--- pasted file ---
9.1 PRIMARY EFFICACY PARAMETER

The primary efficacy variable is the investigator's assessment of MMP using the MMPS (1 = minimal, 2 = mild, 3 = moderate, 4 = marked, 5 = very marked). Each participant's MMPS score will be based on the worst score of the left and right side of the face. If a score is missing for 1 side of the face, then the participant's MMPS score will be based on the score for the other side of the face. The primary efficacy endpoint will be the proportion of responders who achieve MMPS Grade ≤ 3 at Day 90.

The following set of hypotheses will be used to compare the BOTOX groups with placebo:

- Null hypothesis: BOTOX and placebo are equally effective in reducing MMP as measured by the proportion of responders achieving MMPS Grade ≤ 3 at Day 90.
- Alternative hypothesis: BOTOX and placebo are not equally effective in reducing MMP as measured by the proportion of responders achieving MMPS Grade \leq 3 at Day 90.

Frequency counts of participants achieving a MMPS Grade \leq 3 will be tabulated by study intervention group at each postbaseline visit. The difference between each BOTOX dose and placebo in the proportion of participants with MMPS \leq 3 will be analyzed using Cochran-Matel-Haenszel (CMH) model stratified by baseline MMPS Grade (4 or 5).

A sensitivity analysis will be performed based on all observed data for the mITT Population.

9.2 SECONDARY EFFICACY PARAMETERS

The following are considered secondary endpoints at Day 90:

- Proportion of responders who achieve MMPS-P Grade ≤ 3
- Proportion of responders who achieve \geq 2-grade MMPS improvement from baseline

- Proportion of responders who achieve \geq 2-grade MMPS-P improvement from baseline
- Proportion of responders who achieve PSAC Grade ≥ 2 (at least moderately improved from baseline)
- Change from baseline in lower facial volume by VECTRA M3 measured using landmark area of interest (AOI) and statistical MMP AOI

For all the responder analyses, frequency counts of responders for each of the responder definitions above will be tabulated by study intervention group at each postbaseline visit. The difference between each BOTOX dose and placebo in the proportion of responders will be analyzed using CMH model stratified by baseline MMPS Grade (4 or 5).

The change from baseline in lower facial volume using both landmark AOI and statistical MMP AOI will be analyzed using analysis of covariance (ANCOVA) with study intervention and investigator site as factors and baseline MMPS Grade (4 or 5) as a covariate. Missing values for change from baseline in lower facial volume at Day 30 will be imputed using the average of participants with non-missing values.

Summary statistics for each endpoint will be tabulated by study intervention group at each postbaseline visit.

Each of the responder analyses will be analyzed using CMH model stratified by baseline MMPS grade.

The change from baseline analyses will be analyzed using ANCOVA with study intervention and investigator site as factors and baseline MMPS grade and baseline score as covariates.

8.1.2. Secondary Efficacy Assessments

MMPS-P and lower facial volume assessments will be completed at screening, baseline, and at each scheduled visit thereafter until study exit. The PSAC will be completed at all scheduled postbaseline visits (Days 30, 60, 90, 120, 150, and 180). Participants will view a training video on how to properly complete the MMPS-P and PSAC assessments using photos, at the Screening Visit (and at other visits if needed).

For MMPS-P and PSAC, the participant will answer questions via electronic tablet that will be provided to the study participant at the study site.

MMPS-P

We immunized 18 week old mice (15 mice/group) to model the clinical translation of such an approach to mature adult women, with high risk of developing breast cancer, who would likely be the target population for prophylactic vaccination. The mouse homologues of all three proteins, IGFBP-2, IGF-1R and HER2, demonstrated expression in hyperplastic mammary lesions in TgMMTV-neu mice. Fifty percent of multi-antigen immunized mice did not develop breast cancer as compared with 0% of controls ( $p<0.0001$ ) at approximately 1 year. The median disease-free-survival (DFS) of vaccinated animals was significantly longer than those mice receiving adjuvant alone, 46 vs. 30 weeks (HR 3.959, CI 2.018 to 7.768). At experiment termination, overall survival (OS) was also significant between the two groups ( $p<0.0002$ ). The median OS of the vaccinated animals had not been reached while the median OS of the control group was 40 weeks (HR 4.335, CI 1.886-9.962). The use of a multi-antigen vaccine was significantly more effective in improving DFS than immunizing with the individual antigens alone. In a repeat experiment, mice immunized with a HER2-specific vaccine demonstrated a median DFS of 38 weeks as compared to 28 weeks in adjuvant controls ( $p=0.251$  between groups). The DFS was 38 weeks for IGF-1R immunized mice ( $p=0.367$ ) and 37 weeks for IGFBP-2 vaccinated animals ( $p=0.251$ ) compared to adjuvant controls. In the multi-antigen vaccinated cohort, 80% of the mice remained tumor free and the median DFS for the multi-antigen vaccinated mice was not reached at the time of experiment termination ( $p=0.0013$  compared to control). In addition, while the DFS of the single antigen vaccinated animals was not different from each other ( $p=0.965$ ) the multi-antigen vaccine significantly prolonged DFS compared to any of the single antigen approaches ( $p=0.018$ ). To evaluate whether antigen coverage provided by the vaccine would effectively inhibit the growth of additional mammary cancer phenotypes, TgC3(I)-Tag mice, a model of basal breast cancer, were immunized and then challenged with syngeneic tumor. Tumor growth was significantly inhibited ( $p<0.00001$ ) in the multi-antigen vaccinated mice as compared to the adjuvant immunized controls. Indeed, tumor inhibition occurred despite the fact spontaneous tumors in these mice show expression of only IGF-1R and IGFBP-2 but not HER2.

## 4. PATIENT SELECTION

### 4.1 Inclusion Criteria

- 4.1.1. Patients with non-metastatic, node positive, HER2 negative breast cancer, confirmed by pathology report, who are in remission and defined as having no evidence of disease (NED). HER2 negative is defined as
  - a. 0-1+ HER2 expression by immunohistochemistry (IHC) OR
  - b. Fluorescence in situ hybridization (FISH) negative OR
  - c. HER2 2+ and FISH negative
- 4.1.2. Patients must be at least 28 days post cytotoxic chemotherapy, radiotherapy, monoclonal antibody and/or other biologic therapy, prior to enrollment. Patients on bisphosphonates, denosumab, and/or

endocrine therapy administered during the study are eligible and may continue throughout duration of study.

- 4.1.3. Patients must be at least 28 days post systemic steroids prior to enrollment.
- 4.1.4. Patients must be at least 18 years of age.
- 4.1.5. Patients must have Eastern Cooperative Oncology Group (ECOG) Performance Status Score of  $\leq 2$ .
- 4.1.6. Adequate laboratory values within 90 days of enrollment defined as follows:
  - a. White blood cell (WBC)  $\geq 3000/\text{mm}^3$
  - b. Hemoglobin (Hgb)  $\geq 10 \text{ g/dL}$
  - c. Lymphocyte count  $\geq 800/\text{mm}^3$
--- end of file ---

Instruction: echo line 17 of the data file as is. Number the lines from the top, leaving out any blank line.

Summary statistics for each endpoint will be tabulated by study intervention group at each postbaseline visit.